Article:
Use of AI Is Seeping Into Academic Journals
It is proving difficult to detect
In its August edition, Resources Policy, an academic journal under the Elsevier publishing umbrella, featured a peer-reviewed study about how ecommerce has affected fossil fuel efficiency in developing nations. But buried in the report was a curious sentence: "Please note that as an AI language model, I am unable to generate specific tables or conduct tests, so the actual results should be included in the table."
The study's three listed authors had names and university or institutional affiliations—they did not appear to be AI language models. But for anyone who has played around in ChatGPT, that phrase may sound familiar: The generative AI chatbot often prefaces its statements with this caveat, noting its weaknesses in delivering some information. After a screenshot of the sentence was posted to X, formerly Twitter, by another researcher, Elsevier began investigating. The publisher is looking into the use of AI in this article and "any other possible instances," Andrew Davis, vice president of global communications at Elsevier, said to WIRED in a statement.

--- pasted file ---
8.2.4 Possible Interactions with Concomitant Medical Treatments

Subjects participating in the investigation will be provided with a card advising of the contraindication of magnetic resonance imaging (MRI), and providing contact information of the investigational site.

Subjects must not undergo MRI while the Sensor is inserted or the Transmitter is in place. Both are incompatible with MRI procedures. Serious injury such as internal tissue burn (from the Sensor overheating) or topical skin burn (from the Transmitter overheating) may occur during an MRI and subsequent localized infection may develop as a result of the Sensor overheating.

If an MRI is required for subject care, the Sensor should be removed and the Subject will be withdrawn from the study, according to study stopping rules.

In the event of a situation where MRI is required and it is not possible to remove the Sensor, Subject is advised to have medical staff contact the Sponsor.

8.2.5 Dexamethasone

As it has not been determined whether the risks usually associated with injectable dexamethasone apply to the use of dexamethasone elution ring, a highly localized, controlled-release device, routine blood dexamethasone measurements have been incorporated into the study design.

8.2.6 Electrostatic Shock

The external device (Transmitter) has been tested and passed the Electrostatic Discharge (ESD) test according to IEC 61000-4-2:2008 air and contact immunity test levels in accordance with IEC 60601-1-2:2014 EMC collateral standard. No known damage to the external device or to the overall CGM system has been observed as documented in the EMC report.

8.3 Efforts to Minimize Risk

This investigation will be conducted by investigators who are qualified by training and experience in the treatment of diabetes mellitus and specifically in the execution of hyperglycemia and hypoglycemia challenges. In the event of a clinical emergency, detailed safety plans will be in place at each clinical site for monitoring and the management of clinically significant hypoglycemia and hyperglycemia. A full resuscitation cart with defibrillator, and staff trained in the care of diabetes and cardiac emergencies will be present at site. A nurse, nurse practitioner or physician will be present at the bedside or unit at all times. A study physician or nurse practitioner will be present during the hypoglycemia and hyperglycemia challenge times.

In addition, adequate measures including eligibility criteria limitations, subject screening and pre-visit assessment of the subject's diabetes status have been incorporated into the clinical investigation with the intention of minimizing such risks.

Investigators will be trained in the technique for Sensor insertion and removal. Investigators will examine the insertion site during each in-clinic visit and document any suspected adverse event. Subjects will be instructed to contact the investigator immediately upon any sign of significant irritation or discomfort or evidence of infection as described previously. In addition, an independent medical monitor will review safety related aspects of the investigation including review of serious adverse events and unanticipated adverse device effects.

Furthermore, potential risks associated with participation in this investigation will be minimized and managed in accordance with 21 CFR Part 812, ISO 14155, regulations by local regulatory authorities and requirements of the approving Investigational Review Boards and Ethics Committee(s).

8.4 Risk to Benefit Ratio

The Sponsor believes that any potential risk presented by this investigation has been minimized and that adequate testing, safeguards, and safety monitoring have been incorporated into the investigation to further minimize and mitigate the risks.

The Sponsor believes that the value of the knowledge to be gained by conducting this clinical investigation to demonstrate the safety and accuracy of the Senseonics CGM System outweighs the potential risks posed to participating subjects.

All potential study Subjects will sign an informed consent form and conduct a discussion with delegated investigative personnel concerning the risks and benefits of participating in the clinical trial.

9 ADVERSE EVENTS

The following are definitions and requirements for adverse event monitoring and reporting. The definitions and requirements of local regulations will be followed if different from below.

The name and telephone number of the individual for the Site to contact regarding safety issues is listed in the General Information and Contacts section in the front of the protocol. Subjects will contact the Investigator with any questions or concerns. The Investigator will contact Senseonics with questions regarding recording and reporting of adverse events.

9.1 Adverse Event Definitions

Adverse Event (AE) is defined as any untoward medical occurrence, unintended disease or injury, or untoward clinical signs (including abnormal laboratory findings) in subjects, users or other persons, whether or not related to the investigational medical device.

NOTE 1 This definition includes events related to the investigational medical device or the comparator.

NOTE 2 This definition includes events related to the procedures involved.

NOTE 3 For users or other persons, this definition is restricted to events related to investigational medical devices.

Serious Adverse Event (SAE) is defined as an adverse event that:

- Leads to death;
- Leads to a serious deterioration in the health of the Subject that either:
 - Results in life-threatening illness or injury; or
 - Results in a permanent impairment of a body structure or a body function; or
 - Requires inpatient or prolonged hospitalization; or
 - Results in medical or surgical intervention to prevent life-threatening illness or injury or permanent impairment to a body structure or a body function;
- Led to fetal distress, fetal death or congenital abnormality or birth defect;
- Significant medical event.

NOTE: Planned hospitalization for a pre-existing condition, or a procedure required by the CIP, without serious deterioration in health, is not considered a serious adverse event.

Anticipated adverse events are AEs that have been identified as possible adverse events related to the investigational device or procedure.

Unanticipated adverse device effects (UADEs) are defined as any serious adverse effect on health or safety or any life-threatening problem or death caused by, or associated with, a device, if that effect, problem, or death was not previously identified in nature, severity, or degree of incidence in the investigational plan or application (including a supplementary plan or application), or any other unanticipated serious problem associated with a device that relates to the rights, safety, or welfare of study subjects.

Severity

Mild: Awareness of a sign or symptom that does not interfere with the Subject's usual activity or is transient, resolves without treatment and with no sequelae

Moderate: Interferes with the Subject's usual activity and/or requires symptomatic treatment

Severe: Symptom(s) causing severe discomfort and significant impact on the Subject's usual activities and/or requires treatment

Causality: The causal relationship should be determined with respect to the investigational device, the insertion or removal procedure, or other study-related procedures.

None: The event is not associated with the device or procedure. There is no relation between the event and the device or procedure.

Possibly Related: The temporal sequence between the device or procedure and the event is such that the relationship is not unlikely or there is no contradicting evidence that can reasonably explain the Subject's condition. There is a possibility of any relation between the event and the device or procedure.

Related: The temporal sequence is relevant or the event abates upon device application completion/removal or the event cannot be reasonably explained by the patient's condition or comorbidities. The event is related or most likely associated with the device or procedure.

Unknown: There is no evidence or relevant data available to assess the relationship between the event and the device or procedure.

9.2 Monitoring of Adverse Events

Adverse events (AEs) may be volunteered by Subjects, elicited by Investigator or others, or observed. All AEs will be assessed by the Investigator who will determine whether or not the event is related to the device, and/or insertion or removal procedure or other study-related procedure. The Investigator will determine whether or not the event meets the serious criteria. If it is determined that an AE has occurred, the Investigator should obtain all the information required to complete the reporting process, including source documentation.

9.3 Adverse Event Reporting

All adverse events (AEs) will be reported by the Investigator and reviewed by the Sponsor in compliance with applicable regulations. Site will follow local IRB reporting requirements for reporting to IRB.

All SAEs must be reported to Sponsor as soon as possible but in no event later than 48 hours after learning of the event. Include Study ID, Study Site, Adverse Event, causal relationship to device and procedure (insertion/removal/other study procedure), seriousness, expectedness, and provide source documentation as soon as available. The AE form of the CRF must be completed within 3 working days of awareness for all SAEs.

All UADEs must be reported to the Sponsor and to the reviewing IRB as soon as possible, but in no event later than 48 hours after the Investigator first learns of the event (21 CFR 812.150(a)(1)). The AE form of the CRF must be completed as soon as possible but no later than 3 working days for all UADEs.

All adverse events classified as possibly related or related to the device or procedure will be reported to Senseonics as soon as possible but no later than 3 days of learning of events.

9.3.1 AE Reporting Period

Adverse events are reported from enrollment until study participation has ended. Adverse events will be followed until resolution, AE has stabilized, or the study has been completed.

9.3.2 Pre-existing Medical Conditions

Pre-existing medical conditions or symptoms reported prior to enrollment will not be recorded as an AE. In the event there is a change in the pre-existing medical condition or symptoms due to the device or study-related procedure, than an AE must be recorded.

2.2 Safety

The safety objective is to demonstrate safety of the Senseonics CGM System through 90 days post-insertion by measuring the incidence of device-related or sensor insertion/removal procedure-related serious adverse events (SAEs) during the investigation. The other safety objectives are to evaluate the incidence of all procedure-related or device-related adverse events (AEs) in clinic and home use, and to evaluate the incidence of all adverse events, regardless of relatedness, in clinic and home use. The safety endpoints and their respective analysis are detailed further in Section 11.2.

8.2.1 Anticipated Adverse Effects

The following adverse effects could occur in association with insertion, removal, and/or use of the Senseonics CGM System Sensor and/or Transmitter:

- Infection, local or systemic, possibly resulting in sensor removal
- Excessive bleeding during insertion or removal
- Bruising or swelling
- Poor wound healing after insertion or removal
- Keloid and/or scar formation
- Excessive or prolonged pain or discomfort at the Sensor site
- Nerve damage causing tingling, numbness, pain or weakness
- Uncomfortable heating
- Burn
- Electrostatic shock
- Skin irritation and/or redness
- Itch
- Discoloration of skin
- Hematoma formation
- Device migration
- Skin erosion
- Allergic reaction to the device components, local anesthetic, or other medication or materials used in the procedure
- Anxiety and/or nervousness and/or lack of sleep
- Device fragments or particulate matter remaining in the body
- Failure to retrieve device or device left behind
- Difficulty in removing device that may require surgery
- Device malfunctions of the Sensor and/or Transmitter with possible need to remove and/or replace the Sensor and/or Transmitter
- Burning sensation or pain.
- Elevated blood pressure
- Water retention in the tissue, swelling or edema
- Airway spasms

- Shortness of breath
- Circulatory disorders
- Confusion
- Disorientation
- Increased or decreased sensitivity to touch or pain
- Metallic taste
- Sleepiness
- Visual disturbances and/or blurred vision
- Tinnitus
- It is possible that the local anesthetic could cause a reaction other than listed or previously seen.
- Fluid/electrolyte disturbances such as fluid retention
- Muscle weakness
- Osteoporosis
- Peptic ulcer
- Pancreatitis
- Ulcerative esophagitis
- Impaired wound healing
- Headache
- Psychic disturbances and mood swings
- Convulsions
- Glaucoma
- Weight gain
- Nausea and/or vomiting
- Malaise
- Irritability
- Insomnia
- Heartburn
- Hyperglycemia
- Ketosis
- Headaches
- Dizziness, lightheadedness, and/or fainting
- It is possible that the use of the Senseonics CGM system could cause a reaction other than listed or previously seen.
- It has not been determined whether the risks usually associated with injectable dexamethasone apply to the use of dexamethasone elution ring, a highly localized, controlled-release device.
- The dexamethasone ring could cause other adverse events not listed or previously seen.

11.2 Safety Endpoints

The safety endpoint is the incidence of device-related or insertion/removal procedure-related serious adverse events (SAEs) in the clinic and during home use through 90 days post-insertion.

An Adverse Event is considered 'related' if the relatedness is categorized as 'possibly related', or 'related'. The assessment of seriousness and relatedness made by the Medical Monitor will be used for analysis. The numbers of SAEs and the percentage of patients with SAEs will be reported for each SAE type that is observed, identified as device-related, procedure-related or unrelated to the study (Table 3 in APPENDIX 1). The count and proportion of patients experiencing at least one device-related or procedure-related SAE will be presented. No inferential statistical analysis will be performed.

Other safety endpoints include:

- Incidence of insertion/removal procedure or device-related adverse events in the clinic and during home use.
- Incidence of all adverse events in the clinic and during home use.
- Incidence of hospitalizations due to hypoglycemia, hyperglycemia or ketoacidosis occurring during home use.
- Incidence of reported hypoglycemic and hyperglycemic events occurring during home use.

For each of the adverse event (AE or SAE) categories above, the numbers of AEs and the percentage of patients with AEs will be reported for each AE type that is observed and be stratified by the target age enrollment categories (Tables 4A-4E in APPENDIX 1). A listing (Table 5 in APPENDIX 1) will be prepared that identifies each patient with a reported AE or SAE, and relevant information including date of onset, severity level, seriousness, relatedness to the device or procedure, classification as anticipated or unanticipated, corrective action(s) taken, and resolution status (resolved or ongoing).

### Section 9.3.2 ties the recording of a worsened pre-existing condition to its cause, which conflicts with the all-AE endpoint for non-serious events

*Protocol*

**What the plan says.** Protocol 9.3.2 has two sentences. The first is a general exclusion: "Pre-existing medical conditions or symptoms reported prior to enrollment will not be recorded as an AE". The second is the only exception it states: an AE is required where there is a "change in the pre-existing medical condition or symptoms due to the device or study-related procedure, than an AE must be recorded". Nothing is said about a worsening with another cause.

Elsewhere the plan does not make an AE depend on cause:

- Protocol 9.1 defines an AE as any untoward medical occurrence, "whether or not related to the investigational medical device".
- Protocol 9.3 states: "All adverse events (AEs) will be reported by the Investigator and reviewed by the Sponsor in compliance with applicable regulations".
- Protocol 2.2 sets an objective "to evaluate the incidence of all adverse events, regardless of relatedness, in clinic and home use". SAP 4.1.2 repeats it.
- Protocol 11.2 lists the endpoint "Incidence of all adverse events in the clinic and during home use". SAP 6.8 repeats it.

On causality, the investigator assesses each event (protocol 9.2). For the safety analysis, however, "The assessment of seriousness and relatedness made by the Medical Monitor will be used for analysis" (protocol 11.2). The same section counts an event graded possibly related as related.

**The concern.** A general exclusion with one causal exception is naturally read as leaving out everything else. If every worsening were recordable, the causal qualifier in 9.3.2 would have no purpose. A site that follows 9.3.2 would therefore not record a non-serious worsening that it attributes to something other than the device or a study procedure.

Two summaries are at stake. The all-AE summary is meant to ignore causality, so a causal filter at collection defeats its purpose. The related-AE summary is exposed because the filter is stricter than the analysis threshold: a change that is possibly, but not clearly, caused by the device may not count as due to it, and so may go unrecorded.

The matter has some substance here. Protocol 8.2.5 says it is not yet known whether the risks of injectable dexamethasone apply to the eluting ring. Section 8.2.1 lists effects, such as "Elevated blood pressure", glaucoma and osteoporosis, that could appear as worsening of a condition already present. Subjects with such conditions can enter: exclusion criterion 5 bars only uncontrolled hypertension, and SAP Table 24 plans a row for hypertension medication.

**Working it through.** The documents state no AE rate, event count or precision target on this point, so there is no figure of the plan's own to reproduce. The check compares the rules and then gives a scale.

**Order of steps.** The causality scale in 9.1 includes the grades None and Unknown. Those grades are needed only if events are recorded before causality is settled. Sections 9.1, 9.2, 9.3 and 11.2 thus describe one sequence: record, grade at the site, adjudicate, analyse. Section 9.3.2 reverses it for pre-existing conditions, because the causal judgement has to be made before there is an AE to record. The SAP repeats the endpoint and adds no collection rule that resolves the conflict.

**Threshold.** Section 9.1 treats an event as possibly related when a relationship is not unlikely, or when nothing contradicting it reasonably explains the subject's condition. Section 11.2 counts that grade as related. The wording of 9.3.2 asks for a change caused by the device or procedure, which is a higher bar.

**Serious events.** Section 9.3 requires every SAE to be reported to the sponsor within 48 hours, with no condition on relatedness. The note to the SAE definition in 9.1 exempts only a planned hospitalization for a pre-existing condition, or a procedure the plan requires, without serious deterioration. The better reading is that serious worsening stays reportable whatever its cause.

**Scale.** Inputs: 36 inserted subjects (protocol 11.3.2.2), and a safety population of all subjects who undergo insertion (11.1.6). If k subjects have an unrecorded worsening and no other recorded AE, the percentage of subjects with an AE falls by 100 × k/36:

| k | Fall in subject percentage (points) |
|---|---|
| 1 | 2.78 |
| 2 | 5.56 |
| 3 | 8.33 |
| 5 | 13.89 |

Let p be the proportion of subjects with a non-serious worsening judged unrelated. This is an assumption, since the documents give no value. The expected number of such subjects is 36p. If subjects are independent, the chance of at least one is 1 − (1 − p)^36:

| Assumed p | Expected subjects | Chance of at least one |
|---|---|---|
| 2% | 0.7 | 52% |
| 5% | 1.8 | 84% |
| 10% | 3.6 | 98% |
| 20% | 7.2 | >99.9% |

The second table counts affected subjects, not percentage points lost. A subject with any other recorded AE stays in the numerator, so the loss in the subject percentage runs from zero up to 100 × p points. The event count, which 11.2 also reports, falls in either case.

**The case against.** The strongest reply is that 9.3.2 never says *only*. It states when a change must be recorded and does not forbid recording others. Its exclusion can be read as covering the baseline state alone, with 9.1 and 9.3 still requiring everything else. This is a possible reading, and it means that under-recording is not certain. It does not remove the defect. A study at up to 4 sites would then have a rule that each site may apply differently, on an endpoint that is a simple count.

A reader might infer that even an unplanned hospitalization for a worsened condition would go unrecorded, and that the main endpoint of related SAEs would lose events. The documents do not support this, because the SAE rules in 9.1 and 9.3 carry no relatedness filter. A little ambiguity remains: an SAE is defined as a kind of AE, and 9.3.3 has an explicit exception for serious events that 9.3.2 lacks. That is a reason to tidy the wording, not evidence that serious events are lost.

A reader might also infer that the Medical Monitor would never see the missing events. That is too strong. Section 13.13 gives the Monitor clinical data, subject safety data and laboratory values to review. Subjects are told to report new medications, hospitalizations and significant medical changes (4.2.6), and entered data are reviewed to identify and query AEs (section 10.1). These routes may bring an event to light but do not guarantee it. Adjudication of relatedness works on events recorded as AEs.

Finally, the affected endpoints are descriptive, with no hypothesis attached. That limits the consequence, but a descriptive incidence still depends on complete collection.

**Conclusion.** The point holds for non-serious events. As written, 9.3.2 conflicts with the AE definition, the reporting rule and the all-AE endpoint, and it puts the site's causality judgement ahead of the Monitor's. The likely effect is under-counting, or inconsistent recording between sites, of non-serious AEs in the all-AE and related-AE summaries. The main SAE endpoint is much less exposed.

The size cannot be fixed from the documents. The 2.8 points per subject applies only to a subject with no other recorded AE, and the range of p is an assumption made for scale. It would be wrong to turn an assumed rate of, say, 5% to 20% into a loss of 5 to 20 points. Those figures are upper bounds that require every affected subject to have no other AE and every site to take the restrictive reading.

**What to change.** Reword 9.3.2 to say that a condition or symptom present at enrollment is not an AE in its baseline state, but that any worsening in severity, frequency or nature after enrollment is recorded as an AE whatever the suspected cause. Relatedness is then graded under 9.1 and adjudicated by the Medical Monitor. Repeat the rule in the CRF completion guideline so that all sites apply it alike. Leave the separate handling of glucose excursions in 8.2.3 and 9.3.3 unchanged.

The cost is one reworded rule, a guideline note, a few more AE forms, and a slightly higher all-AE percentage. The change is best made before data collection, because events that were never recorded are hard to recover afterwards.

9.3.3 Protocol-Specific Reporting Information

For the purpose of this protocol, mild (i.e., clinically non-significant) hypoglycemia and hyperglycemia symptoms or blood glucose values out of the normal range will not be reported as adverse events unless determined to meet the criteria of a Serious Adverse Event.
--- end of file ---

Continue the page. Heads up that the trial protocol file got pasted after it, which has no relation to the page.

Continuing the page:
Elsevier's AI policies do not block the use of AI tools to help with writing, but they do require disclosure. The publishing company uses its own in-house AI tools to check for plagiarism and completeness, but it does not allow editors to use outside AI tools to review papers.
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